In a Newsweek essay this week, Ellis Cose argued that while imperfect, affirmative action remains a viable policy option to combat continuing patterns of inequality in American society:
Michigan’s measure, an amendment to the state’s Constitution, was a response to the Supreme Court’s 2003 rulings preserving affirmative action in university admissions in cases involving the University of Michigan and its law school. The court upheld the law school’s admissions process, but struck down the undergraduate admissions process, which awarded minority students extra points towards acceptance.
As a result, the university changed its undergraduate admissions to look at broader criteria like essays and recommendations. Jennifer Gratz, one of the plaintiffs who challenged the university, began the campaign for Proposition 2 along with Ward Connerly, a wealthy black Republican and former University of California regent who helped push through the California initiative 10 years ago.
As the Michigan vote highlighted, affirmative action remains a polarizing issue in American life. Over all, Proposition 2 won a comfortable 58 percent majority, but the divide between male and female voters, and whites and blacks, was far greater.
CNN reported that a survey of 1,955 voters as they left polling places showed that almost two-thirds of the white voters questioned wanted to end affirmative action, compared with only about one in seven black voters. And while almost two-thirds of men supported the proposition, only a slight majority of women did. Michigan is roughly 81 percent white and 14 percent black.
At a news conference, Ms. Coleman said yesterday, “I believe there are serious questions as to whether this initiative is lawful, particularly as it pertains to higher education.”
She added: “I have asked our attorneys for their full and undivided support in defending diversity at the University of Michigan. I will immediately begin exploring legal action concerning this initiative....”
In an interview, Ms. Coleman said the proposition was so vague that without getting further legal clarity, it was difficult to know just how it would affect the university’s outreach and scholarship programs.
Ms. Gratz accused the university of trying to ignore the results of the referendum.
“I think it’s perfectly clear,” she said, “and I think it was perfectly clear to the voters. It’s now unconstitutional in Michigan to use racial preferences in public education, contracting or hiring.”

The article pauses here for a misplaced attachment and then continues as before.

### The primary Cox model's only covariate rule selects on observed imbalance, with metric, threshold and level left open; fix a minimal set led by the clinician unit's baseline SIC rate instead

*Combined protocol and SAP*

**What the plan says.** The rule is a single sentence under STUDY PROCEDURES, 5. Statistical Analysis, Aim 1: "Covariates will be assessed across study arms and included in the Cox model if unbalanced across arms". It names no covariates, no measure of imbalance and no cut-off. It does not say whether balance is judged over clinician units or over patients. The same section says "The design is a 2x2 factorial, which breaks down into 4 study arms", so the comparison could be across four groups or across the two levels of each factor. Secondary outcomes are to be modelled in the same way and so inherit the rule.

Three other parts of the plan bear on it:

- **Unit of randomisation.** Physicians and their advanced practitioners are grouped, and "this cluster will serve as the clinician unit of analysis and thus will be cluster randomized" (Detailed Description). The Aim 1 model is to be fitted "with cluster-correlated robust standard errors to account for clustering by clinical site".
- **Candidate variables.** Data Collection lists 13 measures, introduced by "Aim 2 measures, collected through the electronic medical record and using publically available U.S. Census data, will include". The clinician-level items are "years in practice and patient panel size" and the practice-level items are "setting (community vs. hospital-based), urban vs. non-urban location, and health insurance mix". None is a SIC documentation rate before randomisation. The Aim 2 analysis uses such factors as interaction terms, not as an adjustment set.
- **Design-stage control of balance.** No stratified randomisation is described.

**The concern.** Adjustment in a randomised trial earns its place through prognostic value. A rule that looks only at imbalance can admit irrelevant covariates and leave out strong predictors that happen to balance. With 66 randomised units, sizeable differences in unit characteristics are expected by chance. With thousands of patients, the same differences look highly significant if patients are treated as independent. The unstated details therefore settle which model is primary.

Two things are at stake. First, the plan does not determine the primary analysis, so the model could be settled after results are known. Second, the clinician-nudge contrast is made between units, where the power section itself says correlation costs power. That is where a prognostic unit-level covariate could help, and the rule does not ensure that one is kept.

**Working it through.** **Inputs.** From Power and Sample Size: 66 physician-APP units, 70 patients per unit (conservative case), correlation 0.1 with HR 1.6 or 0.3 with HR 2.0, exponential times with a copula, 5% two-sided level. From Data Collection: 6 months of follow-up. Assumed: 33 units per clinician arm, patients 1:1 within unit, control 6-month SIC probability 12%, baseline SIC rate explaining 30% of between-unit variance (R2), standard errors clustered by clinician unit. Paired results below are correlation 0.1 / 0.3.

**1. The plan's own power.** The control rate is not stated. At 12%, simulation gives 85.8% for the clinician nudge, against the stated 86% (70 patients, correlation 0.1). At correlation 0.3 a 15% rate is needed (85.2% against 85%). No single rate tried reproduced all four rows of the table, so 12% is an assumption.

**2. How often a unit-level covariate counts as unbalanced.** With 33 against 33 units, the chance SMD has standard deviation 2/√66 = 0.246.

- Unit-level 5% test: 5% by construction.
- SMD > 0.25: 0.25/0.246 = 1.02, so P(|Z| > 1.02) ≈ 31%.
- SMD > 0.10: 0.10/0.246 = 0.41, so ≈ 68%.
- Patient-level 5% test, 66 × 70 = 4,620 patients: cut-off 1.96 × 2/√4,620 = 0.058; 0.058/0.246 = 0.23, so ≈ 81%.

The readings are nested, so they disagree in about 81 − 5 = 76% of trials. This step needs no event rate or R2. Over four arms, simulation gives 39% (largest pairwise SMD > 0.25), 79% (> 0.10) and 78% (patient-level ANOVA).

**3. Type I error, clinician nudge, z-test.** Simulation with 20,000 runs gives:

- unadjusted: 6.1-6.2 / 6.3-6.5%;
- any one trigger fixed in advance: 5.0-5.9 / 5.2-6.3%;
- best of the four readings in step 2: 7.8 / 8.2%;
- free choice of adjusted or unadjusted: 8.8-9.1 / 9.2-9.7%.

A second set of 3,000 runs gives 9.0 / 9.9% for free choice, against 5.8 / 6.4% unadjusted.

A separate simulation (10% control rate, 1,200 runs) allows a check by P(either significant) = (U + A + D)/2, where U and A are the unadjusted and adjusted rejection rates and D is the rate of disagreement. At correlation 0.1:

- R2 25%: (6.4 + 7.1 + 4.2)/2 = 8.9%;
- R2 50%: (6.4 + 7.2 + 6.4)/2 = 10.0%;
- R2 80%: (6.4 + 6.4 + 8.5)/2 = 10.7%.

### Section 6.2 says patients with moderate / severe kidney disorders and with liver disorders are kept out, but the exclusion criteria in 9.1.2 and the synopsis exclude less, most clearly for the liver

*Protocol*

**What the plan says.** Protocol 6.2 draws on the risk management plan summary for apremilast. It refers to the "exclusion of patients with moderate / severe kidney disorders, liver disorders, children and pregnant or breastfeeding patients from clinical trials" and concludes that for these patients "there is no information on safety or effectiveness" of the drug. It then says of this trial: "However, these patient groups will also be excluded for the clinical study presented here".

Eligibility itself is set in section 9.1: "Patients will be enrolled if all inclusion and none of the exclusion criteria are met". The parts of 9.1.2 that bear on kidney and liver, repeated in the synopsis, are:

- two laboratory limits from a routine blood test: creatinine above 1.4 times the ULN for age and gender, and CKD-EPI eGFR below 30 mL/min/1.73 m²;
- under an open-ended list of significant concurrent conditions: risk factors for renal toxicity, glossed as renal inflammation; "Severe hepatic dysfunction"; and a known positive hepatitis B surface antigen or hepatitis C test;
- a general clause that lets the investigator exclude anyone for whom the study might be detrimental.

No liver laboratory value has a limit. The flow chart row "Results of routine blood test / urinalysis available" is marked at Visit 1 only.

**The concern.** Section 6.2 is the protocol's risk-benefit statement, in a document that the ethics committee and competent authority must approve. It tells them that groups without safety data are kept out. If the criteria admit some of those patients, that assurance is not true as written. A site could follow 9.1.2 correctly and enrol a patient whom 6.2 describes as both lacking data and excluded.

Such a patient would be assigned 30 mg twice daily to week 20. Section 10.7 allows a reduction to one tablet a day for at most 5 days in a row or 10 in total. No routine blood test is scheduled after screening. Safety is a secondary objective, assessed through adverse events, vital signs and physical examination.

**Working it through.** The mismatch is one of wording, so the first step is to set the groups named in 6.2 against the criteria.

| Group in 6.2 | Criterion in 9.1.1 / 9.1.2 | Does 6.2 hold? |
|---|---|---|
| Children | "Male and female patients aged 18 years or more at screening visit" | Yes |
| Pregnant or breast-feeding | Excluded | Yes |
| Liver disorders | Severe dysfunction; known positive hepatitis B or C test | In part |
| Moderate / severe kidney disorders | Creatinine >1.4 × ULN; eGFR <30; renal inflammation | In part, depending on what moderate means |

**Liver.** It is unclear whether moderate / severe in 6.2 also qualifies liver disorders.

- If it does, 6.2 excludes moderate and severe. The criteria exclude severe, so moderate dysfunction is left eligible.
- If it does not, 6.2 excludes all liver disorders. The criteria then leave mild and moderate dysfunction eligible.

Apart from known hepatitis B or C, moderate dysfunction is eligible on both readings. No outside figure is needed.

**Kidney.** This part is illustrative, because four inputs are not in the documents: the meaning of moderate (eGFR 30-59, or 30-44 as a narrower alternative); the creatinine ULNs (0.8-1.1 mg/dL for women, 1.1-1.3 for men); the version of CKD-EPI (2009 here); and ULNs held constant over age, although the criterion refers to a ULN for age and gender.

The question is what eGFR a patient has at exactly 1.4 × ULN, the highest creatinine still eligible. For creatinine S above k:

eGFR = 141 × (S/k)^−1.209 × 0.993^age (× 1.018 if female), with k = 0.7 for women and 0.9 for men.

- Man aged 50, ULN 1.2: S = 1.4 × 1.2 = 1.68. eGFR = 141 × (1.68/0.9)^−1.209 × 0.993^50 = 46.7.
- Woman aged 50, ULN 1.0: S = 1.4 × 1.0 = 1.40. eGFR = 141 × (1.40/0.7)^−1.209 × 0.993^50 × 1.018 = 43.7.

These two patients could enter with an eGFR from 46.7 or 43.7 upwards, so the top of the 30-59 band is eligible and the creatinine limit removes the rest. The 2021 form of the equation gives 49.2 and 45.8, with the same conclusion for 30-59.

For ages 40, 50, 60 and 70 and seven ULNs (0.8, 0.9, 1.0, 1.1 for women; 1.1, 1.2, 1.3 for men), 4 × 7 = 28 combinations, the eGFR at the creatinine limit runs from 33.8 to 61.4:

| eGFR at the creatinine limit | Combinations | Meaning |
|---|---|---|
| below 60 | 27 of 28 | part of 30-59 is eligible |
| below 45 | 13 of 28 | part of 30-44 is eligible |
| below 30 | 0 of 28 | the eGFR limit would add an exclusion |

“The University of Michigan should stop trying to circumvent the law,” she said, “and we will fight to make sure they listen to what the voters have said.”
Affirmative action was never meant to carry the weight society threw on its shoulders. It was never supposed to rescue the poor, enlighten the illiterate or feed the hungry. It was not meant to make up for the inadequacies of a bad K-12 education. It was a modest attempt to give a bit of a boost to a handful of folks from a race of people who had been unfairly held back for centuries. But because the nation lacked the will or knowledge to solve the big problems, we charged affirmative action with doing it all. So though the public often saw it as a powerful force, ruthlessly crushing white male aspirations and elevating hordes of minorities and women, its actual impact was rather small (albeit crucial in certain areas).Michigan voters clearly disagree with this view, that opportunity is available only to "the lucky few." Americans stress equality of opportunity rather than equality of result. Affirmative action programs violate expectations of racially impartial treatment in all areas of life.
The choice America faces is not about ending affirmative action—at some point, as both its critics and defenders agree, the affirmative-action tugboat will run out of steam. The question is whether, before that happens, society will find the will and resources to vanquish the problems that gave rise to it in the first place. No child chooses to be born into poverty with parents who are semiliterate or to live in neighborhoods where the schools are little more than holding pens. The cause of early-childhood education would seem a natural for the proponents of anti-affirmative action initiatives. Yet, for the most part, they seem uninterested in that fight which, if successful, really could render affirmative action irrelevant
In a sane world, the battle in Michigan, and indeed the battle over affirmative action writ large, would offer an opportunity to seriously engage a question the enemies and defenders of affirmative action claim to care about: how do you go about creating a society where all people—not just the lucky few—have the opportunities they deserve? It is a question much broader than the debate over affirmative action. But until we begin to move toward an answer, the debate over affirmative action will continue—even if it is something of a sideshow to what should be the main event.
Cose is right to stress early childhood education, but he also need to address the absence of a culture of achievement among large segments of black America. It's been forty years since the civil rights movement. We don't need more government programs to help blacks. Black advancement will come when blacks themselves tackle the debilitating problems of the breakdown of the black family and the anti-education, oppositional culture of the black nihilist youth.